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Why file shares cause confusion (and what to do about it)

By Gabe Scorgie

4 min read

Why file shares cause confusion (and what to do about it)
Image by Kevin Yu

File shares are notoriously messy. You search “budget” and seven results appear, three of them are labeled “budget final” and there’s never any context to tell you which one is the final final.

There’s just too many people doing too many things. The folder structure evolves (or gets misused) and information ends up in the wrong place. It ends up a wild mix of working drafts and old versions of the document you’re looking for.

File shares are not the right tool for providing clear guidance and direction. You spend far too much time trying to decode which of those ten budget files is the one you’re looking for. It’s simply not efficient and can often lead to confusion. 

Having a place to work with files is important. However, once it is finished, you need a separate location for all final copies to be stored. A place that is authoritative, organized, and easy to navigate. A place where employees can quickly find what they need and know they have the right copy.

In the following sections we’ll explore what such a place looks like.

A single place for your reference documents to live

Using file shares to collaborate on a working copy of a document is fine. But once the draft has gone through the revision stage and is ready to have ‘FINAL’ tacked on to the end of its name, it should move away from the clutter of the file share and uploaded to a library where all your other final documents live. 

File shares are far too noisy to be where your authoritative files live. Anyone can upload documents. Anyone can also create new folders or give old folders new names. That creates a lot of mess and confusion. The beauty of a library system is that the categorization can’t be changed. Only specific users can upload files and change the overall structure. 

Limiting who may upload documents to subject matter experts makes the library a much quieter environment. It means employees always know where to look for the most recent version of a document. It becomes the single place for your reference documents to live.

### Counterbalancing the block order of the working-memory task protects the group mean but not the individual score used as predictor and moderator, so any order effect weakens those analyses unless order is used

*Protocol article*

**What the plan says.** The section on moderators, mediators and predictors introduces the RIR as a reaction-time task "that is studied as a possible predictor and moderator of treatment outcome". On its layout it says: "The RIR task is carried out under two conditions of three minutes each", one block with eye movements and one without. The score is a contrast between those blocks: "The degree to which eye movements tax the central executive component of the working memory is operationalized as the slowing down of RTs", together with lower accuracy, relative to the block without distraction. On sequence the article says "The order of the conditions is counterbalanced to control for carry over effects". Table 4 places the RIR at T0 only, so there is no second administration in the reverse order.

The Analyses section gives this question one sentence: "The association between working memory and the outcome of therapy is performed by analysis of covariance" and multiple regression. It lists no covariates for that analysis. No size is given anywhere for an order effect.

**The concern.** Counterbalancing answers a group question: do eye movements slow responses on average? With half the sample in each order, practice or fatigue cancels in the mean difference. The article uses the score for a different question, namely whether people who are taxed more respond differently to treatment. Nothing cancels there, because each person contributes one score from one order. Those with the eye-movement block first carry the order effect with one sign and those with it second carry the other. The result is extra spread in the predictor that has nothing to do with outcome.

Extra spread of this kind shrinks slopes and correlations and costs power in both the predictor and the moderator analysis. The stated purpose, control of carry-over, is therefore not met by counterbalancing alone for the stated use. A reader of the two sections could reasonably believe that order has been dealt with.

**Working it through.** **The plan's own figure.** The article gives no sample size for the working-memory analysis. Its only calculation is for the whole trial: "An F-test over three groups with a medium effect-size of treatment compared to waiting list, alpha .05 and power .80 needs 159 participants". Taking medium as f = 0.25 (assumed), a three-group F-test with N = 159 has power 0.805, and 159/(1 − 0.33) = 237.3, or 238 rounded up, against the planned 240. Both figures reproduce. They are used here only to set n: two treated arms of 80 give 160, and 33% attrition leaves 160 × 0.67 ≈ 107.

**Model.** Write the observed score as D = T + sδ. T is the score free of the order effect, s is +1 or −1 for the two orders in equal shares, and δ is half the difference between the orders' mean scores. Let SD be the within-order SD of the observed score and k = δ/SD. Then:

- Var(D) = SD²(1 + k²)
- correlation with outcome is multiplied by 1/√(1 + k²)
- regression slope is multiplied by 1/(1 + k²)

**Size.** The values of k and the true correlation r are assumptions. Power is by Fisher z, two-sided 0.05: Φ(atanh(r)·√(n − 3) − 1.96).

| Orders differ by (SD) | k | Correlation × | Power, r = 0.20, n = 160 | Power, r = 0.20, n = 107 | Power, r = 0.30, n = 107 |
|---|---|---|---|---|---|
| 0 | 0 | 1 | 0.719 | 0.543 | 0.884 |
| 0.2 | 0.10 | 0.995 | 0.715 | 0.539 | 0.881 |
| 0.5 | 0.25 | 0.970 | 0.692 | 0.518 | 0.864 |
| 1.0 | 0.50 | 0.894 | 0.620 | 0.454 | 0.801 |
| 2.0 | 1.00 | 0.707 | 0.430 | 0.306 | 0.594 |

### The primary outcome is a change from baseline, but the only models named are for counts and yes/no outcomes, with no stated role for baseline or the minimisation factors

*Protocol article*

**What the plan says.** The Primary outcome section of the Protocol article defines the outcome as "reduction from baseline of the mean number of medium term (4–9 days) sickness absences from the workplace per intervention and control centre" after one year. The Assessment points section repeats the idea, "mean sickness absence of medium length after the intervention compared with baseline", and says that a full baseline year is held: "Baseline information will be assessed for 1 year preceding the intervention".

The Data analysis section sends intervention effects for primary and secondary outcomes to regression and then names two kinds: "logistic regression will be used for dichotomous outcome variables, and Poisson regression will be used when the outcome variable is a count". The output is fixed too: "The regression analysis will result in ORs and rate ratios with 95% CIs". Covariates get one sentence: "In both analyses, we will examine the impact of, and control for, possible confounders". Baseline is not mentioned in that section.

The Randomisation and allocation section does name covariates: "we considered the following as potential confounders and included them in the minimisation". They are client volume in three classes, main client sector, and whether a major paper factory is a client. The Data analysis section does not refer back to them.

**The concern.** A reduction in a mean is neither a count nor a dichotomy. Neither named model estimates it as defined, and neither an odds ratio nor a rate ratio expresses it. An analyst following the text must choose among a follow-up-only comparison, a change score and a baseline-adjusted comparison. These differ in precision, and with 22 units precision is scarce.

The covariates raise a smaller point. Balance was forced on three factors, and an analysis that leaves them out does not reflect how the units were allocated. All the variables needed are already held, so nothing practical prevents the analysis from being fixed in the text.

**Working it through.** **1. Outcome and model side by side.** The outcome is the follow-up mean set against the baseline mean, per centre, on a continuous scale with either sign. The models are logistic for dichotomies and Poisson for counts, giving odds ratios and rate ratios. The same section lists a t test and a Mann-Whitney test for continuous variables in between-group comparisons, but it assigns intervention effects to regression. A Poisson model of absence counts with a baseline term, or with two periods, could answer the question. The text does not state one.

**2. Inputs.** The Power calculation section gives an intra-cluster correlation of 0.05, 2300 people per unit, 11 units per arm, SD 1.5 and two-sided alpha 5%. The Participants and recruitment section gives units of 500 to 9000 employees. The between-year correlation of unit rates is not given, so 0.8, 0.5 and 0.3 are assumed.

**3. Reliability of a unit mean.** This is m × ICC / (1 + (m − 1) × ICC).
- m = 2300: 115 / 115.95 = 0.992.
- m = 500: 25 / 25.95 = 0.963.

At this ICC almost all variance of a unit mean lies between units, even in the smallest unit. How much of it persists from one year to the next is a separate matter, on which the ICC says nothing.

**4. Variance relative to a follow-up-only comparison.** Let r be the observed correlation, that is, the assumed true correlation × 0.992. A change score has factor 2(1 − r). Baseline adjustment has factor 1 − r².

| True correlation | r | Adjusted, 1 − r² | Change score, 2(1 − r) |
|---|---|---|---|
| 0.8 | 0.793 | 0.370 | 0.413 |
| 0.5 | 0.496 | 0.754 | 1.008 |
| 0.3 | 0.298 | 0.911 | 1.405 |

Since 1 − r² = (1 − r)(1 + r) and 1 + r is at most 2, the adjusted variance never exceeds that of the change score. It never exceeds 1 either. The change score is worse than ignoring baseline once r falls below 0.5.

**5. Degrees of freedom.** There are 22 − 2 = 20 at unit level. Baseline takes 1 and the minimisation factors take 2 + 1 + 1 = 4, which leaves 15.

An organized structure where documents live

When employees search for a specific document, context matters a lot. What category is it in? Who wrote it? When was it written? These are the clues they need to find what they’re looking for. 

Organized structures provide useful context. Especially if each section includes a clear description of its purpose. Proper organization makes it much easier to find information by browsing through a section, which may be essential if an employee isn’t sure whether something exists or what it may be called. 

One section for all policies and procedures. Another for marketing guidelines. Another for design standards. All clearly labeled and organized. It’s these systems that allow employees to quickly find what they’re looking for. 

Librarians to maintain each resource section

File shares are notorious for having documents float around without clear ownership. That’s a problem when you’re trying to create an organized place for your files.

There are two key advantages to assigning ownership. 

  1. Ownership provides important context about the file. 
  2. The file owner feels responsible for the document. They know that it’s their job to ensure the document is up-to-date and properly organized. 

Having subject matter experts in charge of maintaining sections of the library helps keep all the information relevant. It also means employees know who to contact if they have any questions. 

Only showing people what’s relevant

Employees only want to see what’s relevant to their work. Sales teams don’t need to browse through the development library. And developers don’t have use for sales collateral. 

Organized libraries, with proper permission management, means employees only see what they need. Permissions are set in a simple way, which makes it easy to maintain, rather than a more messy file-by-file management system. 

Properly set permissions means that people don’t stumble upon things they shouldn’t see and prevents them from wading through piles of irrelevant information. Managing file visibility is key to making finding information more efficient.

Stop using file shares as a place to share information

File shares have too much happening to be the go-to resource section for your organization. It’s like reading a book at a concert. There’s way too much happening to focus on the task at hand. You need a quieter environment—one that promotes the efficient finding of information and ensures that the files you find are the most recent version. 

A platform that embraces a reference library makes it easy to implement and maintain all your documents and videos. Libraries help everyone find the information they need, free of the frustrations file shares bring. They can also integrate with Microsoft OneDrive or Google Drive (and do so in a way that maintains view permissions on both sides), which makes it easy to find and collaborate on documents.

File shares can be part of your collaborative workflow, but they can’t do it all. To create a system that allows everyone to quickly find the information they need, you need to say goodbye to the clutter and noise and embrace a simple, easy to use library. 


Make finding information free of frustration.

Show me how

Gabe Scorgie

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